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the cuts will take effect if the two parties fail to strike a deal. spending would be reduced in areas such as health care which democrats oppose. the defense budget would also be cut. republicans are against that happening. the u.s. congressional budget office says the sudden belt-tightening could cause negative growth by the fourth quarter of 2013. the unemployment rate is expected to rise above 9% if the economy dampens. the european and japanese economies are losing steam. economists are focusing on whether leaders can avoid the fiscal cliff and keep the economy on track. u.s. markets have closed for the day. here are the closing figures.
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new japanese prime minister shinzo abe has given a new year address. he promised to revive the struggling economy. abe said the country is facing several crises. he said deflation, territorial disputes and slow progress in post-disaster reconstruction were the most pressing concerns. he said his cabinet has a mission to put the economy, education and foreign policy back on a recovery track. abe said his government's most pressing challenge is to swiftly bring the country out of deflation and to lower the yen against the dollar. he also talked about his visit on saturday to the fukushima daiichi nuclear power plant. abe said his government will allocate funds for the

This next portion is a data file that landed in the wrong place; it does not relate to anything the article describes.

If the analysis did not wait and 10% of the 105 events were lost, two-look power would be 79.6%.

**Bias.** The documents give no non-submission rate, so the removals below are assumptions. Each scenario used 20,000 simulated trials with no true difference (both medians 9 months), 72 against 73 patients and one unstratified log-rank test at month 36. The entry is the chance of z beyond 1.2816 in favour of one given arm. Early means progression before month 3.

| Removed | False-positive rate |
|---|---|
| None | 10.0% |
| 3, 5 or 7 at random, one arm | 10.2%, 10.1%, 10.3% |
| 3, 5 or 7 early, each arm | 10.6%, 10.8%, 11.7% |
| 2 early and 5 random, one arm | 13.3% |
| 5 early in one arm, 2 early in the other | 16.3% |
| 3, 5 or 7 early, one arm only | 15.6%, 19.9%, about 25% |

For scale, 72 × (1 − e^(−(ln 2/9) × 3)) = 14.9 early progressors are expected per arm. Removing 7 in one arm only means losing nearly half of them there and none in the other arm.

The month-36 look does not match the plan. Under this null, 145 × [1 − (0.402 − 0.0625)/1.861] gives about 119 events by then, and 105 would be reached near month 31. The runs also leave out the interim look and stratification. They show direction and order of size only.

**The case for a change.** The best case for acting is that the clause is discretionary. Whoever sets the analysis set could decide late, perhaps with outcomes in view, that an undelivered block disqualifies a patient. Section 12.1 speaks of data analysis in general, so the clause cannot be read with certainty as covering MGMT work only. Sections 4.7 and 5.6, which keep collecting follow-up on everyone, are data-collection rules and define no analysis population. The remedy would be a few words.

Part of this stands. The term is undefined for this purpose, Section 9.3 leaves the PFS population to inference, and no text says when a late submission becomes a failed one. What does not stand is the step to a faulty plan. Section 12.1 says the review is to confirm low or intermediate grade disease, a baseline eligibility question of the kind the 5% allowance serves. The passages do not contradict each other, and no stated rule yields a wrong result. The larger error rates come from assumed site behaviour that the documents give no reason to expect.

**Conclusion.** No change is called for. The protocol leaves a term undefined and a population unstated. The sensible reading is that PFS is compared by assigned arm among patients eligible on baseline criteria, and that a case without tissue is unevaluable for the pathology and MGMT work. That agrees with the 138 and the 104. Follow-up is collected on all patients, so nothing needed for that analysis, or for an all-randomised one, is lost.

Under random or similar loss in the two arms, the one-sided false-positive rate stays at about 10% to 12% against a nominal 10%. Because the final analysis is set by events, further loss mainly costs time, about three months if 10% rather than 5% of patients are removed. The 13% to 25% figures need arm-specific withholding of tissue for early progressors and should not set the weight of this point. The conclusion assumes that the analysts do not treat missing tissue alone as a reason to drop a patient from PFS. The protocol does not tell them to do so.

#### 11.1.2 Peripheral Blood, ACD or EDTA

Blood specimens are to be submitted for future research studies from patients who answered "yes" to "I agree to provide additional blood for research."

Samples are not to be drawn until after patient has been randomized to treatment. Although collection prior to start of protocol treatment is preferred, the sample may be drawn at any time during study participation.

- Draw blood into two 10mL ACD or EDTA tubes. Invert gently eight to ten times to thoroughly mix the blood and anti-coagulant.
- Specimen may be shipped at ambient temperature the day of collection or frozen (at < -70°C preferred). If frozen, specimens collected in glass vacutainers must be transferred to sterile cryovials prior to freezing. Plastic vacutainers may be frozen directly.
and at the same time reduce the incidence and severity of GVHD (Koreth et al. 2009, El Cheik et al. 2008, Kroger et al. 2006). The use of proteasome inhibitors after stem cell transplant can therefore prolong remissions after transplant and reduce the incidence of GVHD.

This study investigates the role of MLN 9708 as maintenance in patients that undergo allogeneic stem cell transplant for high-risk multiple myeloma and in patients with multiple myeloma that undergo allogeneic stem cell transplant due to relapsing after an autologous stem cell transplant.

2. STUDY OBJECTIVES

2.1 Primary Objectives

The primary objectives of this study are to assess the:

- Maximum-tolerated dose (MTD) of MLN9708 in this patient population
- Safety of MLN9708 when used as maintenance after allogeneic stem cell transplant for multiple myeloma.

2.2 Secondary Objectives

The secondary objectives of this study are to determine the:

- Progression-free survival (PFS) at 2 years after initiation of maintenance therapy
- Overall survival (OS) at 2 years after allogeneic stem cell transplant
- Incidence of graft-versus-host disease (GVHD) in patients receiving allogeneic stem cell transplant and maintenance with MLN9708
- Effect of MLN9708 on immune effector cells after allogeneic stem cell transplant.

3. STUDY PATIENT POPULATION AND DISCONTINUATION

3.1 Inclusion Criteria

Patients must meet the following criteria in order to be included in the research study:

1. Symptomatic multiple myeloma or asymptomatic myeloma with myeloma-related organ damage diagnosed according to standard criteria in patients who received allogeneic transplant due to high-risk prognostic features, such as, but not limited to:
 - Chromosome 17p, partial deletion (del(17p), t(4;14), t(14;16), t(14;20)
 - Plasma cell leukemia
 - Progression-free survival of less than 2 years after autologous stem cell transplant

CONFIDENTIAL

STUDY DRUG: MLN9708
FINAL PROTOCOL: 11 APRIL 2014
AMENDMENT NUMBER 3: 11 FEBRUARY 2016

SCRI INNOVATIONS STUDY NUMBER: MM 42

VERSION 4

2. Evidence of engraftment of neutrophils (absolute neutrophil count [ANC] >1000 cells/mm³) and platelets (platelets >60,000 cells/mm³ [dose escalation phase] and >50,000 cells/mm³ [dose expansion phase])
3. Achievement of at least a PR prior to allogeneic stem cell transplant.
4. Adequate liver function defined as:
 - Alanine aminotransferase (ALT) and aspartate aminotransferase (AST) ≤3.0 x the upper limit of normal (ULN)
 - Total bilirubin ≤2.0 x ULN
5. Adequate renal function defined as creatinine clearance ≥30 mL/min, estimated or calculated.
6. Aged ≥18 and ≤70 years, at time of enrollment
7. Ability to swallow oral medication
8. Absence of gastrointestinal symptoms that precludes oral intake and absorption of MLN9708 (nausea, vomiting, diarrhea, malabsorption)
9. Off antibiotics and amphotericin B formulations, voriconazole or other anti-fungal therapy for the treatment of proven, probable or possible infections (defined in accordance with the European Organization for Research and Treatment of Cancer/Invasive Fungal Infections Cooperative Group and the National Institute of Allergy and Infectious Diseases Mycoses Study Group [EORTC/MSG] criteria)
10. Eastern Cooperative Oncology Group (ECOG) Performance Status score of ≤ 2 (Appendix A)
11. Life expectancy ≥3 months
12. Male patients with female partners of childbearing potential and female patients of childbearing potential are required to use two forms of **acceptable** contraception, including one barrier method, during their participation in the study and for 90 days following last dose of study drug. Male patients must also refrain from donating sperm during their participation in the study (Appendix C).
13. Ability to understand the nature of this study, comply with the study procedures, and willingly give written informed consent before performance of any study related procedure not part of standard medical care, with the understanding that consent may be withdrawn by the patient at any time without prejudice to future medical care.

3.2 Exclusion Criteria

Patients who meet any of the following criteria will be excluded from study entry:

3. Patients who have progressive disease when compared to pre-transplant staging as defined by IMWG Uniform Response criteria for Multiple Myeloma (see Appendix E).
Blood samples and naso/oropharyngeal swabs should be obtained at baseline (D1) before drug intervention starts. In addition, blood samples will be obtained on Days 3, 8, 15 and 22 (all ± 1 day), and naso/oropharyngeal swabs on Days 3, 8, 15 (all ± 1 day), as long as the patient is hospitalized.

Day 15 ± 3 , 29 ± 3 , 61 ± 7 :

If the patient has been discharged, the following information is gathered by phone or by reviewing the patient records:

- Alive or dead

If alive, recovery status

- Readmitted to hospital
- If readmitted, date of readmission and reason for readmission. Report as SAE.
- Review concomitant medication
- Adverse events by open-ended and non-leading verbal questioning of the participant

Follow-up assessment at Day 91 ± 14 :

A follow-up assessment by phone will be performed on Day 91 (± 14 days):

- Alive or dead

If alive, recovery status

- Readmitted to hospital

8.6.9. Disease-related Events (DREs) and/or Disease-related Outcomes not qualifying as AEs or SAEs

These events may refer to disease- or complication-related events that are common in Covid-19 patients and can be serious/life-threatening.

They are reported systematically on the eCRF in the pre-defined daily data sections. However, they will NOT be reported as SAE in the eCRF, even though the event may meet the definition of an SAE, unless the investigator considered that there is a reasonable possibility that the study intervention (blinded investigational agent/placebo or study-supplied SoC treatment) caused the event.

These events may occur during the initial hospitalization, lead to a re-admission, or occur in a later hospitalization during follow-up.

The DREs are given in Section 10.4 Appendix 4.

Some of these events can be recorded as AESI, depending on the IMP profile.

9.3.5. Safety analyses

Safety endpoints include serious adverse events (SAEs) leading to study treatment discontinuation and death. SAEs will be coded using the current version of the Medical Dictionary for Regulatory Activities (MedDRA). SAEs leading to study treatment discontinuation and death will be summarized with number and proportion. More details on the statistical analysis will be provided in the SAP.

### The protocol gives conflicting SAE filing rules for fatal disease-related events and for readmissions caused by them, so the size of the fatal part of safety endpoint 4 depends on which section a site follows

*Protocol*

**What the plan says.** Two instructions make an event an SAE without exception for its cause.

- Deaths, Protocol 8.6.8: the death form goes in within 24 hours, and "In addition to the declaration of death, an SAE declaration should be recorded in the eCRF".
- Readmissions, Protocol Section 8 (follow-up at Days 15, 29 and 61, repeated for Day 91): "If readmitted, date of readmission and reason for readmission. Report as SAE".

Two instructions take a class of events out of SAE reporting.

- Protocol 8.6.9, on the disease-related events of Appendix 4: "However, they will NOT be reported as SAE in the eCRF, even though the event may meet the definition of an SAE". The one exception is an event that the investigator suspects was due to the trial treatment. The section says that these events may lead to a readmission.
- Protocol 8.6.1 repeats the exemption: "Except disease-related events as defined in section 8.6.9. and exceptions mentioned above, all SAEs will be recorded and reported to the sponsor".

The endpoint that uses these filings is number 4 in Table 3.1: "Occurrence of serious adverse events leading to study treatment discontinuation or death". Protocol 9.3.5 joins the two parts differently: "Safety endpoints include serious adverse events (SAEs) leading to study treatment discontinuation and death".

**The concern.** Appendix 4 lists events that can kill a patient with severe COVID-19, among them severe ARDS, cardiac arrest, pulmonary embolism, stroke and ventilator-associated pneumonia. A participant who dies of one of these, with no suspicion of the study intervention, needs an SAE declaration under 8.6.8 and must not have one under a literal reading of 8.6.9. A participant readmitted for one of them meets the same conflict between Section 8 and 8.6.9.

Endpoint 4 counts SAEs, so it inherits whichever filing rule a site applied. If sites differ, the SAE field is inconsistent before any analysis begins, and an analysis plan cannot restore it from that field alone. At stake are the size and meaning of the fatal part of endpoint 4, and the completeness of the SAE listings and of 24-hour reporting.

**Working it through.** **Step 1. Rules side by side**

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disaster-hit areas as quickly as possible. he said he will tighten control of japan's remote islands and strengthen defense of them. chinese ships and aircraft have repeatedly entered japanese waters and air space around the senkaku islands in the east china sea last year. there's one challenge the prime minister won't be able to tackle any time soon. japan's ageing and shrinking population. new government figures show the number of people coming of age in 2012 matched the record low set the year before. people in japan can vote, drink and smoke when they turn 20. a survey by the internal affairs ministry found 1.22 million japanese reached the milestone in 2012. that's the same figure as a year earlier. the lowest since the government began compiling data more than 40 years ago. 20-year-olds now make up less than 1% of the population. the number of people reaching adulthood peaked in 1970. the first post-war baby boomers
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came of age that year but more than halved since then. administration officials say the figure will continue to fall as birth rates are on the decline. the head of the family dynasty is preparing to step down. a master craftsman presiding over one of the famous names in japanese porcelain. like any succession this transition from father to son a critical period. 14 generations of tradition hang in the balance. >> reporter: cherry blossoms drooping over a milky pattern. it's the work of the head of a porcelain dynasty. he inherited his title 30 years ago. he is now 78.